Zeolites are formed when volcanic ash and aluminosilicates of alkaline and alkaline earths either settles into lakes or water percolated through the ash beds. In either case, this chemical reaction between water and volcanic ash results in the natural formation of zeolites.
Different depositional environments (temperature, location, ash/ water) present during formation explain why each natural zeolite has its own unique properties.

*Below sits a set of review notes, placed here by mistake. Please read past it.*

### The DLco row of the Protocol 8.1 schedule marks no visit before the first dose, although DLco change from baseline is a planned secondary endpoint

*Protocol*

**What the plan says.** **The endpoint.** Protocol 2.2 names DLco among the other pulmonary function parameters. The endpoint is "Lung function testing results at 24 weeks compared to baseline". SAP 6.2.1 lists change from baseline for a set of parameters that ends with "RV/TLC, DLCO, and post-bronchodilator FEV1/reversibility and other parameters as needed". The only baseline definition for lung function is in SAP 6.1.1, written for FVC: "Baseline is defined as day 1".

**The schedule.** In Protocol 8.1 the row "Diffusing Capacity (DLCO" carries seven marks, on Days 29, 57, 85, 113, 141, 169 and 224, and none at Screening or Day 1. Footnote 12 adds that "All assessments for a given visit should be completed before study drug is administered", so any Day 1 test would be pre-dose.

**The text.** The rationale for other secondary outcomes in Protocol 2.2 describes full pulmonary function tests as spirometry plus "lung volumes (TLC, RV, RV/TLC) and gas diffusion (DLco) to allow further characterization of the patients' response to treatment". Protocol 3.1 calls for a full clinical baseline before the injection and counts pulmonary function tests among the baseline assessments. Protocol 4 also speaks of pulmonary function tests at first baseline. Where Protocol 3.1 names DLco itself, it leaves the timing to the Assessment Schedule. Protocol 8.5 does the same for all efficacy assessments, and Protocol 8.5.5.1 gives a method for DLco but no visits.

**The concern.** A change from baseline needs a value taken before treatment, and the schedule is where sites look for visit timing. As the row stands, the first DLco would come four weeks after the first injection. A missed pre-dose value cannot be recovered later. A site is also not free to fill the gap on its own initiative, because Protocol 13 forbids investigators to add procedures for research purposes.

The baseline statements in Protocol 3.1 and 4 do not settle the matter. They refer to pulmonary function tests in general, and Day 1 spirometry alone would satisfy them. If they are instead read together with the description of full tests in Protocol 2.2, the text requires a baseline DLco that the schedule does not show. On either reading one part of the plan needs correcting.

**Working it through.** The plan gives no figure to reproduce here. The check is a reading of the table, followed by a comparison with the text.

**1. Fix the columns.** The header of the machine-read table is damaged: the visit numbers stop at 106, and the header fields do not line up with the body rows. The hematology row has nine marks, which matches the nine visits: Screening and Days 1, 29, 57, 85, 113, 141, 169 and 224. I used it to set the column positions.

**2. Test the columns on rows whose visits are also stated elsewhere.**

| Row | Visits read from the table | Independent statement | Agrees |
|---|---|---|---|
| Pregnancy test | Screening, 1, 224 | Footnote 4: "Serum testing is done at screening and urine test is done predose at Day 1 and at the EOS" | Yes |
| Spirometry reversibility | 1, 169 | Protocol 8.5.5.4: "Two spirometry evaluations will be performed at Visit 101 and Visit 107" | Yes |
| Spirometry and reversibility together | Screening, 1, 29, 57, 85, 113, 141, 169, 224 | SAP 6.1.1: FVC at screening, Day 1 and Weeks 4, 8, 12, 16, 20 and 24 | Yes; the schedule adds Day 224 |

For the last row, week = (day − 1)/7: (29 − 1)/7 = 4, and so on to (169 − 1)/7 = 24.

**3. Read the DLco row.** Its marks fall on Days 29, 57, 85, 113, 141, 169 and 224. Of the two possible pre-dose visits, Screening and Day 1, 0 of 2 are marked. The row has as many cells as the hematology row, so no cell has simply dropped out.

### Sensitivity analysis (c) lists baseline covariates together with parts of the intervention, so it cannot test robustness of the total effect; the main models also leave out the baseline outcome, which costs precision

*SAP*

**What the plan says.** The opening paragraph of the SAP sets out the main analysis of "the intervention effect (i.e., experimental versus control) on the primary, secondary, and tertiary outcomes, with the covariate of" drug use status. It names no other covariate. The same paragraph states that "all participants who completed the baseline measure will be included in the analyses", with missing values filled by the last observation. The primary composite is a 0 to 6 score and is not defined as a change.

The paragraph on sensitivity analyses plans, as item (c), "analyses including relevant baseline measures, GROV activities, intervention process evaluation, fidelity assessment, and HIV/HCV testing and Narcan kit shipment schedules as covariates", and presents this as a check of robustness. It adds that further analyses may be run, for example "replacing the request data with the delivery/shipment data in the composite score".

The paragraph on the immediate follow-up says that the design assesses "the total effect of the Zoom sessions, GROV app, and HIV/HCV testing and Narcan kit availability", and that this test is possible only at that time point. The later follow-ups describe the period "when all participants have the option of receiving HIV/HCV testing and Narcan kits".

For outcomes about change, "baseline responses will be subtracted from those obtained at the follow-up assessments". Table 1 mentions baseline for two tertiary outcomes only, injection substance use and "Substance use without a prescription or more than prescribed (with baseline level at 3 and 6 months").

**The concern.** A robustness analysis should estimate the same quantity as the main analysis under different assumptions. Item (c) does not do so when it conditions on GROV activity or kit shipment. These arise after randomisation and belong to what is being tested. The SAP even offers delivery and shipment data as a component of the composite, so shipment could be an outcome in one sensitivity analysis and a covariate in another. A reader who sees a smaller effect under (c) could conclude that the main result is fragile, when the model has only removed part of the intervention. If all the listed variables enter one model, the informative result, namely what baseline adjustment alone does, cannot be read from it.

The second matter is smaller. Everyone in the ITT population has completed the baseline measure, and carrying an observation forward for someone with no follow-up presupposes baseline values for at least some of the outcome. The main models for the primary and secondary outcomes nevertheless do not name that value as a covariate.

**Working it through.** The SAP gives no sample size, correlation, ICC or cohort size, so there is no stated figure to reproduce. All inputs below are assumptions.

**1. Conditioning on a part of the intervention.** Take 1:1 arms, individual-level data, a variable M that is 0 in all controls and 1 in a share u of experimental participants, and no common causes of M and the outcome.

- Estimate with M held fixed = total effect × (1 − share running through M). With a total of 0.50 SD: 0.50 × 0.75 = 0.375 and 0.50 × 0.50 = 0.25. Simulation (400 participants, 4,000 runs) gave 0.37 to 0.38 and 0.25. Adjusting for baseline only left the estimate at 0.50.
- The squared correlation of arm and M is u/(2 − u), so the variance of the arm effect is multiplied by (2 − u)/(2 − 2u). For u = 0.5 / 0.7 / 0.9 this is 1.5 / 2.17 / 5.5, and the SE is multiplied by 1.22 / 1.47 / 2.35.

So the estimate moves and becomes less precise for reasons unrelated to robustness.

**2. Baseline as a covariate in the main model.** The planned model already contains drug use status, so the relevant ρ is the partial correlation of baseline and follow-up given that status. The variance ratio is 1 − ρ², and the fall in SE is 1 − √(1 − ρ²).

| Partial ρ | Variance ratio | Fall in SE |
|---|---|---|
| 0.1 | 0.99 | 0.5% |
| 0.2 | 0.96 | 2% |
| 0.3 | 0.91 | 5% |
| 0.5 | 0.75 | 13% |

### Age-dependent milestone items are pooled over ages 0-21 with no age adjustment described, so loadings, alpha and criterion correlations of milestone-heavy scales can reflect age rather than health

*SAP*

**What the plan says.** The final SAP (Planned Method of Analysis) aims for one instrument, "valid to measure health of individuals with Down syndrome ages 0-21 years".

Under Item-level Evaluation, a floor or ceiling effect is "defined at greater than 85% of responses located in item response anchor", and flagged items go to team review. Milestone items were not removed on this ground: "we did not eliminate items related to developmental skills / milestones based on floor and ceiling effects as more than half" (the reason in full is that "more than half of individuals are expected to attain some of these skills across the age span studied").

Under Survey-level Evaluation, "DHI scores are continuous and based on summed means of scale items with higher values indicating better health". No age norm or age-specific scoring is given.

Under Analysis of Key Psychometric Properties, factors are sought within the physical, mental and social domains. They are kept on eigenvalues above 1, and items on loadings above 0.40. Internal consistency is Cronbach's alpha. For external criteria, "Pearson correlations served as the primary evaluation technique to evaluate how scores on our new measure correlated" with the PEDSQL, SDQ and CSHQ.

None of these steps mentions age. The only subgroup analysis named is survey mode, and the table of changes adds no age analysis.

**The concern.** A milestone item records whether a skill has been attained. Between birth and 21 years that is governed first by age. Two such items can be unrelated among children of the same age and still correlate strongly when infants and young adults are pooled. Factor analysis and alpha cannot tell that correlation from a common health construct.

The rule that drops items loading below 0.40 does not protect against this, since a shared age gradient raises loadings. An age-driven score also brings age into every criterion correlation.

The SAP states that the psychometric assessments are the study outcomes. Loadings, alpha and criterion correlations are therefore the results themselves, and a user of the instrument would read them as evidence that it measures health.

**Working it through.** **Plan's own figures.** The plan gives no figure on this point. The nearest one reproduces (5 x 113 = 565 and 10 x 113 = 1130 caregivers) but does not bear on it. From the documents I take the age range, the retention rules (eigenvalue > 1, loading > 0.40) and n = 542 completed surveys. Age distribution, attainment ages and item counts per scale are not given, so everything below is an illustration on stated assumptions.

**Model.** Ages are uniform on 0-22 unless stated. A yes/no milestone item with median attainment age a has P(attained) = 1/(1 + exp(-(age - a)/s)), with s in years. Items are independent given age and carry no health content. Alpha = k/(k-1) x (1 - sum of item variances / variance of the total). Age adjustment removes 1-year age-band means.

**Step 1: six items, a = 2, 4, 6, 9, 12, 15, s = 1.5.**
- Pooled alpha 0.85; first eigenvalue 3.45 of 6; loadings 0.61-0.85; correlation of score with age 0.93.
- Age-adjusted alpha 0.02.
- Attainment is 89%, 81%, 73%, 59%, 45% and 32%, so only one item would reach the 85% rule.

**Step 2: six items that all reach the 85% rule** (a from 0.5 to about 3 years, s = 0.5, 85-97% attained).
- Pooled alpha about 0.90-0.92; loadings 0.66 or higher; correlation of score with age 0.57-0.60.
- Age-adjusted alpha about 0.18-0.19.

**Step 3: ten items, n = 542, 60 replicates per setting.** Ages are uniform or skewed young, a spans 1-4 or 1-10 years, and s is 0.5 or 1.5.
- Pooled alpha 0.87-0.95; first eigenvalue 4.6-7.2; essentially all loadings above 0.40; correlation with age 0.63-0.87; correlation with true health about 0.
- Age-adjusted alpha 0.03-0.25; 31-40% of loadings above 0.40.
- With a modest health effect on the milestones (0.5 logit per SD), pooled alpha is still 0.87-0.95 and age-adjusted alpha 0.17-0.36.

The clinoptilolite, a crystalline form of zeolite, is a sub-group. It is perhaps the most unique and widely used.
Zeolite is microporous with an open, stable, three- dimensional honeycomb structure negatively charged. The structure loosely holds Cations (negatively charged ions) that are available for exchange.
The ability to exchange one cation for another is called “Cation Exchange Capacity (CEC)”, this allows the Clinoptilolite to act as natures sponge, allowing larger molecules to be separated from smaller molecules.